All Newtonians need regular collimation. The shorter the focal ratio, the more critical this becomes, and this is certainly the case with this telescope. This is one of the few areas this scope and Orion could use improvement.
Orion’s solution is to bundle their ever-present collimation cap with the scope. However, a serious user will want something better – at least a Cheshire and probably a high-quality laser collimator. Orion might also consider changing out the collimation screws in the secondary with knurled-knob screws like those available from Bob’s Knobs. For all that, the scope holds collimation well when not moved around constantly.
Coma and Coma Correctors
The last concern of a Newtonian for imaging is coma. All Newtonians experience it to some level or another. One of the easiest remedies is to increase the focal ratio. Over f/6 it becomes much less noticeable and around f/8 or so it’s nearly gone. But at f/3.9 it’s obvious. For either visual or imaging use, a coma corrector is a must.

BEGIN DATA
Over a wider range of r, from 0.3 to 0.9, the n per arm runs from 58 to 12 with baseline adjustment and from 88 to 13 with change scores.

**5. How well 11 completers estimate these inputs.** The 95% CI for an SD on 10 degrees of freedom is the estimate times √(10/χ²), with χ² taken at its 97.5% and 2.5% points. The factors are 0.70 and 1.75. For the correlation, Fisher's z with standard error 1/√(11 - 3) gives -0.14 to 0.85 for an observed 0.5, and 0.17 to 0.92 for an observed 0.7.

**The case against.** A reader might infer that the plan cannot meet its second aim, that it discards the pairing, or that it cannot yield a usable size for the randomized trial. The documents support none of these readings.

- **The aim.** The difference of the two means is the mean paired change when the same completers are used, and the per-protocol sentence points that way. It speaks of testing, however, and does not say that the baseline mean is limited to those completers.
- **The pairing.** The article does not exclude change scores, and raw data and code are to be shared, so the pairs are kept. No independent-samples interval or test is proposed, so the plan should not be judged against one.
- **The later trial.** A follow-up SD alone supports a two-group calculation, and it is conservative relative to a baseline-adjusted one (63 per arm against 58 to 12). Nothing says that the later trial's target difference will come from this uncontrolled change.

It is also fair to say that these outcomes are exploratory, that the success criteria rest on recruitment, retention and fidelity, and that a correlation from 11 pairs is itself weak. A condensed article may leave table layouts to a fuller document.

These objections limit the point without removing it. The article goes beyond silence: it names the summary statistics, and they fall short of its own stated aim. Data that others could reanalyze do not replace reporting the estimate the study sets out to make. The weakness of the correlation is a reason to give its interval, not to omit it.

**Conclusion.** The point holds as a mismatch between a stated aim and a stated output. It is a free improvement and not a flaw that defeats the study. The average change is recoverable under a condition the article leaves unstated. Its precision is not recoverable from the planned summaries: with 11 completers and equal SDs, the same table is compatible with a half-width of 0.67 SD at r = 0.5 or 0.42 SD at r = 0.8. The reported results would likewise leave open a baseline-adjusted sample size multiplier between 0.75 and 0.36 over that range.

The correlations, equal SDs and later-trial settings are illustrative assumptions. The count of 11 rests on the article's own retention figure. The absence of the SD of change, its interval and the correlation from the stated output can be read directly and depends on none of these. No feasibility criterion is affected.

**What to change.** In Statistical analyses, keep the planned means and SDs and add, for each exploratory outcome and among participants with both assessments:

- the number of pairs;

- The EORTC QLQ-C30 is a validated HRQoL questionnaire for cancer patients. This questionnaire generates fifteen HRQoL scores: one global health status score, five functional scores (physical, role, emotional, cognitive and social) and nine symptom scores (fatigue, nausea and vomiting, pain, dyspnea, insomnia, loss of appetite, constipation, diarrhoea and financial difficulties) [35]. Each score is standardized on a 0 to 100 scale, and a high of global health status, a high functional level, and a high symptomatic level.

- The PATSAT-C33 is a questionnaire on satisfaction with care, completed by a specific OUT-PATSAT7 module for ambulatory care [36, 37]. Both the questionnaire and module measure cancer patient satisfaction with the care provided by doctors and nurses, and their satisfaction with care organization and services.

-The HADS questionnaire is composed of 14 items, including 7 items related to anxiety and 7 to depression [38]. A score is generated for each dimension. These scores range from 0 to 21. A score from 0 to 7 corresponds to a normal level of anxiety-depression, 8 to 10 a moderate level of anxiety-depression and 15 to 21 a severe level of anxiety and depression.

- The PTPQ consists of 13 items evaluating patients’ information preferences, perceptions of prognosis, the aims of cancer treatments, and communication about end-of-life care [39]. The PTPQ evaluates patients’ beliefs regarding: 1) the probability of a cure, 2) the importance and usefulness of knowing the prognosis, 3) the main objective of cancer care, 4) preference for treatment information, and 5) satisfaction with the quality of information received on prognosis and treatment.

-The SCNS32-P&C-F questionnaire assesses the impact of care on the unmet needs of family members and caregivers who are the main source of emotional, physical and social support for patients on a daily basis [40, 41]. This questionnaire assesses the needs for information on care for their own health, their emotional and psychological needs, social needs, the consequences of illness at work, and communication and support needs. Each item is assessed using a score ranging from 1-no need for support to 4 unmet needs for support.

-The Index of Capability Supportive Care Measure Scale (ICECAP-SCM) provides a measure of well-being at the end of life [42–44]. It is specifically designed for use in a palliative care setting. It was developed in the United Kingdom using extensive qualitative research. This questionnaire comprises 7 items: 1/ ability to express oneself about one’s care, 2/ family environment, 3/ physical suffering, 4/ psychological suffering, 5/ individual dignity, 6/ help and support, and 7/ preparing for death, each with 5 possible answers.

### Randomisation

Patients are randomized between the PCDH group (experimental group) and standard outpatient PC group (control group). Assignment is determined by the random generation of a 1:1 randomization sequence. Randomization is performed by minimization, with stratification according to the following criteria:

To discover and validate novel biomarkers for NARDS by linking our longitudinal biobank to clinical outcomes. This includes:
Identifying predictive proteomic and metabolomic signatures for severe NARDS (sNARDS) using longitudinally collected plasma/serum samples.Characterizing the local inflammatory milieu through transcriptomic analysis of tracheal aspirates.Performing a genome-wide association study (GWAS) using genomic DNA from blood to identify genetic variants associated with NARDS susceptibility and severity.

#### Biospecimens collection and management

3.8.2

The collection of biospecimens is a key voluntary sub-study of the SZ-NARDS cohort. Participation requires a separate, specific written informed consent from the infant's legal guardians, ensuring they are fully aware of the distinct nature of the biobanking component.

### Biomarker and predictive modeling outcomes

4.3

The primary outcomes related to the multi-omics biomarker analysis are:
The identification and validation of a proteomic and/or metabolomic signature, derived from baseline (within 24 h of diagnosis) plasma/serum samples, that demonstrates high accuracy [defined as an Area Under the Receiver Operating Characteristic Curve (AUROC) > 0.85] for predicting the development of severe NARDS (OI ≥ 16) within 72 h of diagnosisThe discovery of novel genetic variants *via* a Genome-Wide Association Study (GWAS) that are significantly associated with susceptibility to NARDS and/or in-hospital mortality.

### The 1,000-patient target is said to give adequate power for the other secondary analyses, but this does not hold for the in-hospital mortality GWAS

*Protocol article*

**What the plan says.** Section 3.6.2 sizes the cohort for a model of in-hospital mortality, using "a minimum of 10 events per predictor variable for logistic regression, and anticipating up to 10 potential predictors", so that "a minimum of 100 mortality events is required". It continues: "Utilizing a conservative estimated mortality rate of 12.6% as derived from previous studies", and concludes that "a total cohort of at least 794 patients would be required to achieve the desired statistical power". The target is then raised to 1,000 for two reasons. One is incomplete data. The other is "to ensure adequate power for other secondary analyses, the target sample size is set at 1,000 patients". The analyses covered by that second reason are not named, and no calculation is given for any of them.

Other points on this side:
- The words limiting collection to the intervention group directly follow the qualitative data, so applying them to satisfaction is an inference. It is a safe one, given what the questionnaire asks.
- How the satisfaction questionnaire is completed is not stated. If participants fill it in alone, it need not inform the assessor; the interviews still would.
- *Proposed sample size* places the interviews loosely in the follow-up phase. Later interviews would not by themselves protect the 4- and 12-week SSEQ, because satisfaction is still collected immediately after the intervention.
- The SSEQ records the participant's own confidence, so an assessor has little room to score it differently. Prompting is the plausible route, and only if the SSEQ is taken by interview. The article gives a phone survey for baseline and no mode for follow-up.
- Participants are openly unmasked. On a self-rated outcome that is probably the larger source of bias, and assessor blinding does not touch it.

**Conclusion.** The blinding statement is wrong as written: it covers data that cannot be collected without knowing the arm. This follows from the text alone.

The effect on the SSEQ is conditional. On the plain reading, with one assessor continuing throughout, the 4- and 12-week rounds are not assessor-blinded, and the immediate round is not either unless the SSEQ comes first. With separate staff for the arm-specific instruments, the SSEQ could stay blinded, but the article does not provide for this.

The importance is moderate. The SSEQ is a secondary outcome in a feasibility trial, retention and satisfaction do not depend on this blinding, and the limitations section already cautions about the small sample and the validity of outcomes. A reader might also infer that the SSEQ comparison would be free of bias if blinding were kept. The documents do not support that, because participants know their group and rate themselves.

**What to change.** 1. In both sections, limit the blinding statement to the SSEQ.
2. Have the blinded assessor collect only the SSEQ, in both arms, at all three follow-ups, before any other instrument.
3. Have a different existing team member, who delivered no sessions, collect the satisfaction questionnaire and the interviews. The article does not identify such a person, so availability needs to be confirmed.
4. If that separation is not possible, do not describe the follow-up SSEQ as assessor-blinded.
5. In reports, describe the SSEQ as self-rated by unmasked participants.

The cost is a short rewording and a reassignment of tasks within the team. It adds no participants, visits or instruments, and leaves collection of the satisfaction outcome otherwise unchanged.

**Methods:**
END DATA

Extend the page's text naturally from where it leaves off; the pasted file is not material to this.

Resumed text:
Prices vary on these. At the lower end of the price spectrum, the GSO Coma Corrector, sold under several brand names. Reviews of its performance are mixed, however, and it was designed more with visual observing in mind.
At the top of the line, I know of no better option than the TeleVue Paracorr. But while these tend to be the best, they also tend to be the most expensive – as much or more than the telescope itself.
My choice is the Baader Planetarium Multi-Purpose Coma Corrector (MPCC). It does an admirable job for both imaging and viewing and, while more expensive than the GSO version, is fairly modestly priced. You’ll also need the right spacers for it, but it will do the trick.
If I could change anything about this scope, I’d recommend Orion bundle the coma corrector and some spacers with it. However, since it does increase the price well over its nearest competitor, which doesn’t include the corrector either, this is understandable. Still, anyone who gets one of these or its siblings will need a coma corrector, it’s really not an option.
For imaging use, you’ll need a solid mount. Something with a payload capacity of 40 lbs. or better is recommended.
Mine sits on top of my iOptron iEQ45. With my SBIG STF-8300C for imaging, along with an Orion ST-80 and Atik 16C for autoguiding, plus the necessary mounting hardware, cords, wires, cables, etc…, my imaging payload weighs in at around 25 lbs.